Downloading the new Android Q beta onto a Pixel is tempting, but Google’s new operating system is causing problems for some Pixel, Pixel XL, Pixel 2, Pixel 2 XL, Pixel 3, and Pixel 3 XL users.
Google’s rolled out an Android Q beta for Pixel devices ahead of a bigger showcase at Google I/O in May.
The Android Q preview gives Pixel users a chance to try the operating system’s new features ahead of the public release. The beta will also help Google squash bugs before the software ships out to millions of people around the world in Q3 later this year.
The Pixel Android Q beta is exciting, but like most betas, it’s plagued with a variety of problems. Some of these issues are minor bugs, others are far more problematic.
If you’re thinking about trying the Android Q update ahead of its official release, you should be familiar with these issues before you install. This way you aren’t caught off guard.
If you’re already testing the Android Q beta on your device you should be keeping an eye out for problems and reporting what you see to Google so the company can improve the final product.
In this guide we’ll take you through the current state of Android Q beta problems, provide you with potential fixes, show you where to find feedback about the Android Q beta, show you how to report bugs, and tell you about what’s coming next for Android Q users.
Android Q Beta Problems
The Android Q beta suffers from a variety of issues including bugs and performance issues. Google itself has highlighted several of these problems.
According to Google, system and app performance on Android Q can be “periodically slow and janky” and devices “may become occasionally unresponsive.” The company says these issues might become more acute with prolonged use.
Google says Android Q battery life “may be regressed in this early release for screen-on and screen-off use cases.” It also says some apps (including its own) may not function normally on the beta.
We’re also hearing about installation issues, sensitivity problems, crashes, audio problems particularly when using Android Auto, and some users are getting stuck in Dark Mode.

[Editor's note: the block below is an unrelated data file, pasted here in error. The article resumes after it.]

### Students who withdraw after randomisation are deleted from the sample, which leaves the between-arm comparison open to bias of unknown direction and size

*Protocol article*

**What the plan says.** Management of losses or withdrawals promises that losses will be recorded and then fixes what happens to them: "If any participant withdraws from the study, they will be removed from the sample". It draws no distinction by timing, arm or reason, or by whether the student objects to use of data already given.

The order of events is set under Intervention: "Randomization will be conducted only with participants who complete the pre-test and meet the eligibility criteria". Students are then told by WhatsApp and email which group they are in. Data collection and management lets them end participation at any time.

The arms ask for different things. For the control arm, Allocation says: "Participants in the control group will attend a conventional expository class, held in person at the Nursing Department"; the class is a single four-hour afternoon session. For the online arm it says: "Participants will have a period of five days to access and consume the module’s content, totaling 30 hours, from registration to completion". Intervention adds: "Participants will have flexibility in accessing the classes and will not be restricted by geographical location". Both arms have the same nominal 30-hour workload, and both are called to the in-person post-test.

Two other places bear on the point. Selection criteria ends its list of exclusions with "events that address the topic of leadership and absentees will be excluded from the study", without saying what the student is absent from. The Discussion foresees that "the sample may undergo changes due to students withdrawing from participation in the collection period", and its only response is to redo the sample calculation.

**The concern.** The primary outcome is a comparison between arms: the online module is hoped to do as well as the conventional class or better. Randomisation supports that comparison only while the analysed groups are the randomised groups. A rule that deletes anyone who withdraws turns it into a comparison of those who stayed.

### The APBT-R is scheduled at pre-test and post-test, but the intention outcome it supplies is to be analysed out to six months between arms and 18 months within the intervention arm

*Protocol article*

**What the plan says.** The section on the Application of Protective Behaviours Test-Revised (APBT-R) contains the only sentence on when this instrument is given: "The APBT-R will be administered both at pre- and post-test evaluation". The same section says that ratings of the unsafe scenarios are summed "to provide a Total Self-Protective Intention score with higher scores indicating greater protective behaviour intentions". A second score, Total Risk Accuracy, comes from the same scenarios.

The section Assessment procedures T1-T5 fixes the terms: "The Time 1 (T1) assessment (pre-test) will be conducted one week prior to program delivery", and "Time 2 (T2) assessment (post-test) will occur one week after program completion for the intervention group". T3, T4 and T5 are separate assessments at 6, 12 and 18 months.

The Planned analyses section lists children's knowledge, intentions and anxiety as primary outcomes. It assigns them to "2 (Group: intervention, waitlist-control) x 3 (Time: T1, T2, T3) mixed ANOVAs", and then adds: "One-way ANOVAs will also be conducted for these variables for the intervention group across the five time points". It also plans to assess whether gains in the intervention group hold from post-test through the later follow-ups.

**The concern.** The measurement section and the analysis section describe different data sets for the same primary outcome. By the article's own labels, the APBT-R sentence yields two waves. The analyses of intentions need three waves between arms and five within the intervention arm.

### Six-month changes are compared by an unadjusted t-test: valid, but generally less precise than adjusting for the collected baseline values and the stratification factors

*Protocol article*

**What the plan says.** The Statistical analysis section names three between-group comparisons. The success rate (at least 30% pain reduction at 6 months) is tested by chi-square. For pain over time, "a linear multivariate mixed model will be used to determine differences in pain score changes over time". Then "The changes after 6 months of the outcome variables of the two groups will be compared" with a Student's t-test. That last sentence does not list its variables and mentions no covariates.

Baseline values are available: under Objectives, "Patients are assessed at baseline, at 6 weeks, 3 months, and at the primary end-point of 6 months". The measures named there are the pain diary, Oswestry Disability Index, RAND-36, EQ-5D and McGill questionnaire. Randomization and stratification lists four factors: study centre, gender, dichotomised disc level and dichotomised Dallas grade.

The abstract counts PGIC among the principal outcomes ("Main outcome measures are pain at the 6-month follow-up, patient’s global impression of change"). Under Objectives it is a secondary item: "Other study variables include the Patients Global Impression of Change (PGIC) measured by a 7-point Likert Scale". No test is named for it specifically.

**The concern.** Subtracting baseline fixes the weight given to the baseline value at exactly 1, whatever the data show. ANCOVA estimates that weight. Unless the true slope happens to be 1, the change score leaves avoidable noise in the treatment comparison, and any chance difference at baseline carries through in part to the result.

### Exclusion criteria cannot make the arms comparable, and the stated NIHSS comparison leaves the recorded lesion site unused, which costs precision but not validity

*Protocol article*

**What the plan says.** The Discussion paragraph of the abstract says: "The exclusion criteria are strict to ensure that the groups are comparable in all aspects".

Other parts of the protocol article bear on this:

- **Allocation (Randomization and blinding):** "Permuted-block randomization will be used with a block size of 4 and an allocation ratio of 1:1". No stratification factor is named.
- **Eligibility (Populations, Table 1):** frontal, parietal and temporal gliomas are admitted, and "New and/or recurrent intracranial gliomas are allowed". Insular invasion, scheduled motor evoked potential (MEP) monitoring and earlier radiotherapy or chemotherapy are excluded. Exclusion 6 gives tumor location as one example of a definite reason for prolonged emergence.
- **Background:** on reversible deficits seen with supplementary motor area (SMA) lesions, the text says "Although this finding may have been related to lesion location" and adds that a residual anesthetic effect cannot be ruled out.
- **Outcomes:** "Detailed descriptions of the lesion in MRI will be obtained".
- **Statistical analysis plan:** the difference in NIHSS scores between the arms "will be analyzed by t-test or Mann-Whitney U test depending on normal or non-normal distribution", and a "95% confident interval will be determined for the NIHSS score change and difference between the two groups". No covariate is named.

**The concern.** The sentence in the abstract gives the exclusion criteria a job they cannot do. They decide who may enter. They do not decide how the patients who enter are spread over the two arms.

This is an early list of issues and we expect it to grow as more people decide to jump off Android Pie.
How to Report Android Q Beta Problems
If you see an Android Q beta problem on your Pixel you’ll want to report the issue to Google because your feedback will help the company identify and fix issues before the official release. There are a few different ways to send feedback about Android Q.
- If you find an issue in the Android platform or APIs, NDK, Android runtime (ART), device hardware, or support libraries, you can send Google your feedback right here.
- If you discover an app that’s not working properly with Android Q you’ll want to report your issue right here.
- If you find an issue with a third-party SDK, you can report the issue here.
- If you stumble across an issue with Android Q’s Neural Networks API, you can report the issue here.
You can also track the status of Android Q issues using the Android Q issue tracker. This is the same tracker tool Google uses.
How to Fix Android Q Beta Problems
If you run into an issue on the beta you can’t rely on Google to fix your problems. New Android Q beta updates won’t come every week.
Our fixes for the most common Pixel 3, Pixel 2, and Pixel issues are great places to start if you’re struggling on the beta. We’ve also put together more specific guides to fixing Pixel and Pixel 2 issues.
Our guides will show you how to fix bad battery life, issues with Wi-Fi, problems with Bluetooth, random reboots, and other common problems.
If you’re having trouble installing the Android Q beta please check out our guide. It’ll walk you through the process and help you get the software up and running in no time.
If you’re unable to find a fix for your problem there you’ll want to take a look at Google’s Pixel help forum. XDA’s Pixel, Pixel 2, and Pixel 3 forums are also excellent resources.
Where to Find Android Q Beta Feedback
If you rely on your phone for work or school projects and communication, you’ll definitely want to consider staying put on Android Pie.
There are some benefits to installing Android Q right now, but most users are better of on official software. Google will improve Android Q over time so it might be worth it to wait a few more weeks for the second or third beta to arrive.
As we push away from the first Android Q beta’s release, you’ll want to monitor feedback from Android Q users. We’re seeing feedback emerge on social media sites like Twitter and YouTube.
We’re also seeing feedback on Google’s Pixel Help Forums, XDA-Developers, and Android-centric forums like Android Central Forums.
Short-term feedback can be extremely useful, but you’ll also want to make sure you dig into long-term feedback from beta testers if you’re on the fence about installing the early software.
Google’s released an official Android Q beta timeline and the second beta should arrive in early April. We expect it to address some of these initial problems.
After that, we’ll get the third beta in early May, a fourth beta in early June, followed by beta 5, beta 6, and the final release sometime in Q3.
Each preview will come with its own set of issues, but later versions of Android Q will be far more polished than the early builds.
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